Rare Disease Day® and Sickle Cell
There’s a day to recognize rare diseases like sickle cell disease!
What is a rare disease?
In the US, rare diseases are defined as conditions that affect less than 200,000 people. The definition of rare disease varies from country to country.1
Is Sickle Cell a rare disease?
Although millions of people around the world live with a type of sickle cell disease, it is still considered a rare condition. In the US, there are an estimated 100,000 people who live with sickle cell disease.2
Sickle cell disease is an inherited genetic disorder. The genetic mutation causes red blood cells in the body to change shape, causing anemia or limiting blood flow. Screening for the disease in newborns started in 2006, which has helped to increase awareness of sickle cell disease, including sickle cell anemia, HbSC, sickle cell thalassemia, HbSD, HbSE, and HbSO.2, 3
When is Rare Disease Day®?
Rare Disease Day® is on the last day of February. This year Rare Disease Day® is on February 28th, 2021. However, every 4 years it’s on February 29th - a rare date!3
When did Rare Disease Day® first start?
Rare Disease Day® was started in Europe in 2008 by the European Organization for Rare Diseases and the Council of National Alliances. The day is now hosted and sponsored by the National Organization for Rare Disorders (NORD) in the United States.4, 5
What’s the purpose?
Over 300 million people live with one of 6,000 rare diseases worldwide, but awareness about many of these conditions is limited. It’s important to increase awareness among the general public, as well as in the fields of research, medicine, and government to improve treatment options and policies impacting those living with or caring for someone with a rare disease.5
As an internationally recognized event that acknowledges rare diseases like sickle cell disease and cystic fibrosis, Rare Disease Day® helps to improve the lives of people living with these conditions.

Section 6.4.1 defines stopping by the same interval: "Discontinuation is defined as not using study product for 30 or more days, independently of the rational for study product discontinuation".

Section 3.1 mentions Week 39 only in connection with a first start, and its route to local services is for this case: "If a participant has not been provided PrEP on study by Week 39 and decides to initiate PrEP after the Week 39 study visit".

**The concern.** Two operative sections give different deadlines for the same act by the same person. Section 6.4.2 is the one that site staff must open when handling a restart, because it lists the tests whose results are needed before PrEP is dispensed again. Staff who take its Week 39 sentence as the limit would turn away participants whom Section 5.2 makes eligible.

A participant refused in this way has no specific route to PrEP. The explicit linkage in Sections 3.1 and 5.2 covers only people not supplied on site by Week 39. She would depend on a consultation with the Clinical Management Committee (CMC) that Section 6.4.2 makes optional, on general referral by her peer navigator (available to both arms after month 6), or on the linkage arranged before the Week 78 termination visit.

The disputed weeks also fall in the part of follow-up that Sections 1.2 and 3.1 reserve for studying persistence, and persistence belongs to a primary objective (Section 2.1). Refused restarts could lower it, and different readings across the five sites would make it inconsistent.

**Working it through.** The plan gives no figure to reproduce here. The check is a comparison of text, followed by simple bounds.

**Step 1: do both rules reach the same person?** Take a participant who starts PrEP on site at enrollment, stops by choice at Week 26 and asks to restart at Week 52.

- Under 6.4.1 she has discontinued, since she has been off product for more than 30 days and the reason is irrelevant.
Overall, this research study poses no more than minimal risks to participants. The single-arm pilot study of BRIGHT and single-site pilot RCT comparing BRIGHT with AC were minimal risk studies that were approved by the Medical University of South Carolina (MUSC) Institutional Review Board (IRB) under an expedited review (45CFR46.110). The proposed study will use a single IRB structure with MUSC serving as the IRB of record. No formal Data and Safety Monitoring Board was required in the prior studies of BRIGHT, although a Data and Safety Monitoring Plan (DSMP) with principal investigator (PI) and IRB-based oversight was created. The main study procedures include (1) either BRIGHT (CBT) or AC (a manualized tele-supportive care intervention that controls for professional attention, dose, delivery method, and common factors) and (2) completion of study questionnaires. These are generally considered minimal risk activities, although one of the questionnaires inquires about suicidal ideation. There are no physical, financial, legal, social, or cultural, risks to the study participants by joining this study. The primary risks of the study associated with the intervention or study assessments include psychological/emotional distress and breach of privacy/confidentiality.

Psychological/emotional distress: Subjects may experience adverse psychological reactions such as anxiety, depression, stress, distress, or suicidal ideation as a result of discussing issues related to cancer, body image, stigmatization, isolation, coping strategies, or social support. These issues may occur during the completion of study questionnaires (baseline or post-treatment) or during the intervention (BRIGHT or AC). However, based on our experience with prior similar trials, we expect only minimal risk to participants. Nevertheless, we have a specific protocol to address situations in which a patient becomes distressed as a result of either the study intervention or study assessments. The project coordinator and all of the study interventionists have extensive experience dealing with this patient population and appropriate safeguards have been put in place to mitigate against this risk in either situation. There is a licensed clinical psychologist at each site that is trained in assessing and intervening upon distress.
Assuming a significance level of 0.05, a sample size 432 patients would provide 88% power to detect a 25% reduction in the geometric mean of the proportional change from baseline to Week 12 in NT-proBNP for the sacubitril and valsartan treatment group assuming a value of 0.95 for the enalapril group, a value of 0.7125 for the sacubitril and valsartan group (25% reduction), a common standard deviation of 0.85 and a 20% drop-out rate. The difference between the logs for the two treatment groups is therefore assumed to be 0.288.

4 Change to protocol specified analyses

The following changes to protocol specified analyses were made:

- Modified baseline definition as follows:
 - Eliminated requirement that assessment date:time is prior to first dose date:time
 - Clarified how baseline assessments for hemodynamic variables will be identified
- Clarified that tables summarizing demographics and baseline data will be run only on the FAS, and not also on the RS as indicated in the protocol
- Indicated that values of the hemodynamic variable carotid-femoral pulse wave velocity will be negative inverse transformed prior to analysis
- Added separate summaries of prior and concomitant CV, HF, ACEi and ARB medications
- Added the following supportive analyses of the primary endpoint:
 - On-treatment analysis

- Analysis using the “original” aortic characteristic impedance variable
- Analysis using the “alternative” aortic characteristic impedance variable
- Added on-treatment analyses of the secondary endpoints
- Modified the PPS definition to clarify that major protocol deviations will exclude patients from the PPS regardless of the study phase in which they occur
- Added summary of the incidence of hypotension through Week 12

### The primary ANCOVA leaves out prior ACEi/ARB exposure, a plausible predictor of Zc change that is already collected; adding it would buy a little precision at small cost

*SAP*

Organizations and societies supporting those affected by rare diseases take this opportunity to work together to improve education and support for these diseases. You can find many local, global, and virtual events that are hosted to accomplish these goals at rarediseaseday.org.
I have sickle cell. How can I participate?
Share your story about living with a rare disease! Talk to friends and family or post on your social media platforms to help people in your community learn about sickle cell.
If you’re not comfortable sharing your own personal experience, you can still participate in Rare Disease Day by educating others about sickle cell and dispelling myths.
Supporting individuals and organizations with sickle cell or other rare diseases is also an important part of participating in Rare Disease Day®. This can be as simple as liking or following blogs and organizations on social platforms so they can spread awareness and educate others about the condition.
Most importantly, listen to your body and take care of yourself.
I don’t have a rare disease. Can I still participate?
Definitely! Reach out to a friend or family member. Let them know that you’re thinking about them and ask if there’s anything you can do to support them. Educate yourself about the rare disease that your loved one is experiencing. You can also educate others by sharing resources about the sickle cell disease and support rare disease blogs and organizations.
Looking for more ways to participate? You can also consider donating blood to help individuals living with sickle cell disease. Did you know that blood donations are the most common form of treatment for sickle cell disease and anemia patients in the US?
Anonymous Poll: Which of these have you experienced as a result of your disease? (choose all that apply)